"8 things I've learned from weightlifting."

Image: iStock

By Janine Jame

When I tell people I lift, they usually cock their heads to the side. What follows is usually one or a combination of some of the following:

But you’re so small!

So you don’t ever do cardio… ever?

Aren’t you scared of getting injured?


I grew up hating exercise. I somehow always managed to do terribly in physical education, as I sucked at running — and hated it. If there were a zombie apocalypse right now and I had to run for my life… I am pretty confident that my guts would be grub in about 10 minutes.

I have never been able to run a 9-minute mile. I know this because I was on my high school’s track team, after being relentlessly asked to join (due to my build). I was on it for all of a week before both the coach and captain realised they’d made a grave mistake.

So, it wasn’t until my sister started getting into weightlifting that I decided to give it a shot. As someone who had previously approached exercise with a negative eye, I started with all of the same preconceived notions that many women do.

Watch: Ex-Bachelor Sam Wood demonstrates a simple 5-step bodyweight circuit. (Post continues after video.)


However, after adapting to the lifestyle over a year ago, I cannot imagine a life without lifting. Here’s why:

1. You build strong, lean muscles.

Most women automatically assume that lifting a ton of weight means that you’ll immediately bulk up and resemble a bodybuilder.

This is 100% untrue. In order to get massive, big muscles, one would need to rely on a high-protein diet with a slew of supplements.

Although there is variation in hormone levels, most cisgender women do not have the level of testosterone needed to build the massive muscles that are often associated with cis male bodybuilders. But if that’s what you’re going for, there are definitely ways to do it.

"Wost cisgender women do not have the level of testosterone needed to build massive muscles." Image: iStock

2. Many people don’t get super-sweaty or leave out of breath.

If bouncing around on a cardio machine isn’t your cup of tea, weightlifting is a perfect alternative.

Leaving the gym drenched in sweat or gasping for air works for a lot of people — but if you want something that doesn’t leave your heart racing, keep weightlifting in mind.

3. Your body continues to burn fat even after you’ve left the gym.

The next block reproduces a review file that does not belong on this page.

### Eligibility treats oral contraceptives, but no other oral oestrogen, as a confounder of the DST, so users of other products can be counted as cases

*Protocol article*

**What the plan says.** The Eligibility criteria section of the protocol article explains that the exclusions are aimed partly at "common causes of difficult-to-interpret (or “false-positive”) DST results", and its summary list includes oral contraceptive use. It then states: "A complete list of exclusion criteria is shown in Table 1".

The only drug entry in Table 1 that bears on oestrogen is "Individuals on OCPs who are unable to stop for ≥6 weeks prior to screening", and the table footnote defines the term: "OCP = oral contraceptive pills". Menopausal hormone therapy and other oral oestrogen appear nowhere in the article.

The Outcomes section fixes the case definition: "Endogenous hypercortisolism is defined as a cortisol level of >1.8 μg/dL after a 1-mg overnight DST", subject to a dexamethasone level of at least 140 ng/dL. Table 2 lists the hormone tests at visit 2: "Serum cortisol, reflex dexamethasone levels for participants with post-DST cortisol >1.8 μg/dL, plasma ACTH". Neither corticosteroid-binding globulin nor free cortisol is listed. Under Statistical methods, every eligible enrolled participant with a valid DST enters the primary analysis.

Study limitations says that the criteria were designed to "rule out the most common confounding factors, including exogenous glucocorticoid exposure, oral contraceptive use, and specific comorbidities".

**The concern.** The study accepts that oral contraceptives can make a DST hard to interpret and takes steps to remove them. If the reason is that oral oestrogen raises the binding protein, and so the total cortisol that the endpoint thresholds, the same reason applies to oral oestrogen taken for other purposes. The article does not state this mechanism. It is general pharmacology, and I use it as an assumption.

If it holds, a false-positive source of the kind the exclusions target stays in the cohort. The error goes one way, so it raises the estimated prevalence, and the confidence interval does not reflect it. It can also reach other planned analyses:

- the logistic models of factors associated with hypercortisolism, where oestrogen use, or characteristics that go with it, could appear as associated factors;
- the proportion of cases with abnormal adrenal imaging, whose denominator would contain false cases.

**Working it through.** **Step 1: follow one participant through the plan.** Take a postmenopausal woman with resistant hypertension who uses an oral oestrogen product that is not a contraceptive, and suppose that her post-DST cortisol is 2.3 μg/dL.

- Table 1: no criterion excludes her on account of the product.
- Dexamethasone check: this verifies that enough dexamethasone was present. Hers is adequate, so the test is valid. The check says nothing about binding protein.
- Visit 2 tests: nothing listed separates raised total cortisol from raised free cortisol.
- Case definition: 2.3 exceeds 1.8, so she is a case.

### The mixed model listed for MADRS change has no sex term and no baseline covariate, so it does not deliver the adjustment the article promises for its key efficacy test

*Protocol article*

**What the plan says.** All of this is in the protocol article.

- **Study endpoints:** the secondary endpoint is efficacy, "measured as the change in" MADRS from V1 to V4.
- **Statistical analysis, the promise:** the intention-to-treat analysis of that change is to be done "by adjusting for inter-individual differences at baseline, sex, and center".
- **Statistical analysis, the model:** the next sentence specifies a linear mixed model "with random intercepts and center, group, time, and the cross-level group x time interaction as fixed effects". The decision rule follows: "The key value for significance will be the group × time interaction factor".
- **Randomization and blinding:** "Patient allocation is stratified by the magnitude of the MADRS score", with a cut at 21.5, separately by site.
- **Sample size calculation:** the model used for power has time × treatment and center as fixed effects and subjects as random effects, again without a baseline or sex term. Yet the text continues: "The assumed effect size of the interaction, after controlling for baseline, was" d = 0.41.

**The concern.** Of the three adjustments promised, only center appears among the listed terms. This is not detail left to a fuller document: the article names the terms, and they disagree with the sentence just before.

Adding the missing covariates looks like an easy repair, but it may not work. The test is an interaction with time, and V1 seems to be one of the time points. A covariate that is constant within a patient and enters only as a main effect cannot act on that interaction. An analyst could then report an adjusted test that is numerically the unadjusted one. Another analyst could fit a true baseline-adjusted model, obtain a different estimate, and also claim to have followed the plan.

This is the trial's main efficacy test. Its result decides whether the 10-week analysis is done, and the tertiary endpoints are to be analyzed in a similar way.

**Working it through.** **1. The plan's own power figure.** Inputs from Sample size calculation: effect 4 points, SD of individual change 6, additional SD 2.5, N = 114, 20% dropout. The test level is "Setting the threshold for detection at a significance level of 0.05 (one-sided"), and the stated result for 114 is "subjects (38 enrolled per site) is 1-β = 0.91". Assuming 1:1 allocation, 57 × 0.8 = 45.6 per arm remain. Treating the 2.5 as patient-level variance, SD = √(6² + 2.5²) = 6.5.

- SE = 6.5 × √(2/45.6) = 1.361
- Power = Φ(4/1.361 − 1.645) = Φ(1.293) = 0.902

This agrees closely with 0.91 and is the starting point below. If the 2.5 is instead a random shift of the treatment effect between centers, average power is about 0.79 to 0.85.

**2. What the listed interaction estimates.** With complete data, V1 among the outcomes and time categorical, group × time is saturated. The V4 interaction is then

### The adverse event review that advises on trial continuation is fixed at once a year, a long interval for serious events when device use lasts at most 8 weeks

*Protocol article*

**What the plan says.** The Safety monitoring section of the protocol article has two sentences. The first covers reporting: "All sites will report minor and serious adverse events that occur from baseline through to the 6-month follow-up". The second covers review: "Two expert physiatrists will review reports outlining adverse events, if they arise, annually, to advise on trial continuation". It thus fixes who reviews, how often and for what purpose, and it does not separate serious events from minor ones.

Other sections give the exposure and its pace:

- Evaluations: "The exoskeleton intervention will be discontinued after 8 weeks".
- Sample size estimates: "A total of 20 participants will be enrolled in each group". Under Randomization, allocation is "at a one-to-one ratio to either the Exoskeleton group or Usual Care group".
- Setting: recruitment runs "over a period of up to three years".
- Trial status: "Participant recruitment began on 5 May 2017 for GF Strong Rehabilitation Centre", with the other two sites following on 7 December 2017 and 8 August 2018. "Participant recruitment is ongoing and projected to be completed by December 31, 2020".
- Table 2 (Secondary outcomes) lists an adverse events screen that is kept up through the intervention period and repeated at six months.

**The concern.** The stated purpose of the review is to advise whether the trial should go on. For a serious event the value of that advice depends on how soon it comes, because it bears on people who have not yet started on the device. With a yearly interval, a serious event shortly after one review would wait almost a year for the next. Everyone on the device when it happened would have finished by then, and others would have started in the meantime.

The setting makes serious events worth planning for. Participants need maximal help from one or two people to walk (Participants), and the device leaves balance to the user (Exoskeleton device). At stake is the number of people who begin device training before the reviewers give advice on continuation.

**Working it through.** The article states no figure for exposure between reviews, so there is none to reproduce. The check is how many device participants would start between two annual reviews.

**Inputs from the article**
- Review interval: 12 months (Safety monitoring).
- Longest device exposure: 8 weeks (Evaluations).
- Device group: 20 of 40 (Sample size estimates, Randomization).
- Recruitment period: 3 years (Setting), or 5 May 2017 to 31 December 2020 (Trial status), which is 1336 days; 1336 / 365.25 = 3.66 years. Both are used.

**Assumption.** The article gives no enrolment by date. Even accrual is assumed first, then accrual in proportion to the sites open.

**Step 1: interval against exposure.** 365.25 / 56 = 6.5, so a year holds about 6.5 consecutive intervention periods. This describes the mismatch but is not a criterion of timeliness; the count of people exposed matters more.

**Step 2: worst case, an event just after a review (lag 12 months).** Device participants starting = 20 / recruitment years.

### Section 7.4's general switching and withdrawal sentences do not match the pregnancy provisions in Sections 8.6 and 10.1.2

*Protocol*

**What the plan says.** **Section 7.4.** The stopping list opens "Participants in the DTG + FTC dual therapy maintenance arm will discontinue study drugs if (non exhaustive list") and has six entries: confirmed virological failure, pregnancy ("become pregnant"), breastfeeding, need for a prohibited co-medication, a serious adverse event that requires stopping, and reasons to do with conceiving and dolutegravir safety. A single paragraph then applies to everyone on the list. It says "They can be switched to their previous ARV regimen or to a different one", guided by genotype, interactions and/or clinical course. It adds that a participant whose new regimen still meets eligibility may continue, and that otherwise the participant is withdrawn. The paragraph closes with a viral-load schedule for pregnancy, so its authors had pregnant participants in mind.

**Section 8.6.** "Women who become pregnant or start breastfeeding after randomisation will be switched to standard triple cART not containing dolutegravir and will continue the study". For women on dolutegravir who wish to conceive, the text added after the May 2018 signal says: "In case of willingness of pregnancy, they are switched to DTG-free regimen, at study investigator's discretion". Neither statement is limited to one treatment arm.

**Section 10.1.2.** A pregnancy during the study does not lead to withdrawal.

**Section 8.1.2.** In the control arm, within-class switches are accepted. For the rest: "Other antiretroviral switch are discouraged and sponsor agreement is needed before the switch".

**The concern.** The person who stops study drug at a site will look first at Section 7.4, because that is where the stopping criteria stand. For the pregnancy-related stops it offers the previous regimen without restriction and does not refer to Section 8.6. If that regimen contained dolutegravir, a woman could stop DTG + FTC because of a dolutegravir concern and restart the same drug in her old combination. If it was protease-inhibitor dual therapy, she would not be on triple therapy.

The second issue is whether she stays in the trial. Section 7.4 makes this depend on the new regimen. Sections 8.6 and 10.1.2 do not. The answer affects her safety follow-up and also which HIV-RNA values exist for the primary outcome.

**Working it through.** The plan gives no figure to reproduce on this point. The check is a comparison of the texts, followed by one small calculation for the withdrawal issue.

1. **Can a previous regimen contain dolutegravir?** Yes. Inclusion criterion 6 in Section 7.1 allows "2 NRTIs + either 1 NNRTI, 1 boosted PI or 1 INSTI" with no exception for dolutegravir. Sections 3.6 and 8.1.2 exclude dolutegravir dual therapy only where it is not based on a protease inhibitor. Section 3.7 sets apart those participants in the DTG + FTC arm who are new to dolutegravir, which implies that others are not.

A lot of people assume that cardio is the most effective way to lose weight, which is false. According to The Journal of Strength and Conditioning Research, women who complete an hour-long strength-based workout burn approximately 100 more calories in 24 hours, whereas women who just stick to cardio do not.(Post continues after gallery.)

4. Upping how much you lift is one of the most satisfying feelings in the world.

OK, so this is pure opinion, but when I first started lifting I could barely squat 25kg. I am now comfortably able to squat low with 70 on my shoulders. My ultimate goal is to hit the big 90 before 2016 concludes.

Hitting goals feels so good, and having those milestones motivate me to keep giving it my all at the gym. It might help you, too.

5. Physical labor is easier.

IMHO, independence is one of the best things a woman can have. Not having to rely on someone to carry or move larger items, for me, is a rewarding feeling.


Gone are the days in which I had to wait for my boyfriend to come home in order to move our bed, couch, or dining room table. Now I can do it myself!

"Not having to rely on someone to carry or move larger items, for me, is a rewarding feeling." (istock)

6. I’m sculpting curves.

If you want a fitter waist, a six-pack, or a larger bum, lifting will help you get there. You can virtually sculpt your entire body through lifting.

I was in complete denial when I first heard that squats and glute bridges will give you a more curvaceous lower body, but after gaining two inches of butt muscle I quickly became a believer. Whether you’re looking to get bigger, smaller, or stronger, lifting can help!

7. A tonne of your faves do it.

Still skeptical about what a female lifter’s body will look like?

Beyonce, Cameron Diaz, and Gwen Stefani are just a few celebrities who have incorporated heavy-lifting into their workout routines.

While I do not have the money to hire one of their fancy trainers, I do often turn to Instagram and YouTube for crafting my fitness routines. (Post continues after gallery.)


8. More women should be doing it.

Last week I witnessed a woman lift a 70kg barbell over her head and successfully perform four sets. Every single guy in the gym stopped to watch... and it took everything within me not to scream "Yaaaasssss."

I’d love it if more women embraced the weight room. There seems to be this ongoing fear that lifting is dangerous for women or could lead to injury, but I don’t see it as being any more dangerous than stepping foot on a treadmill.

If you’ve been thinking about it, give it a try! Even if your gym’s weight room is a boy’s club, gather your confidence and walk in there like you own the place... because you kinda do.

What have you learnt from weightlifting?

This story by Janine James originally appeared on, a feminist news+culture website.

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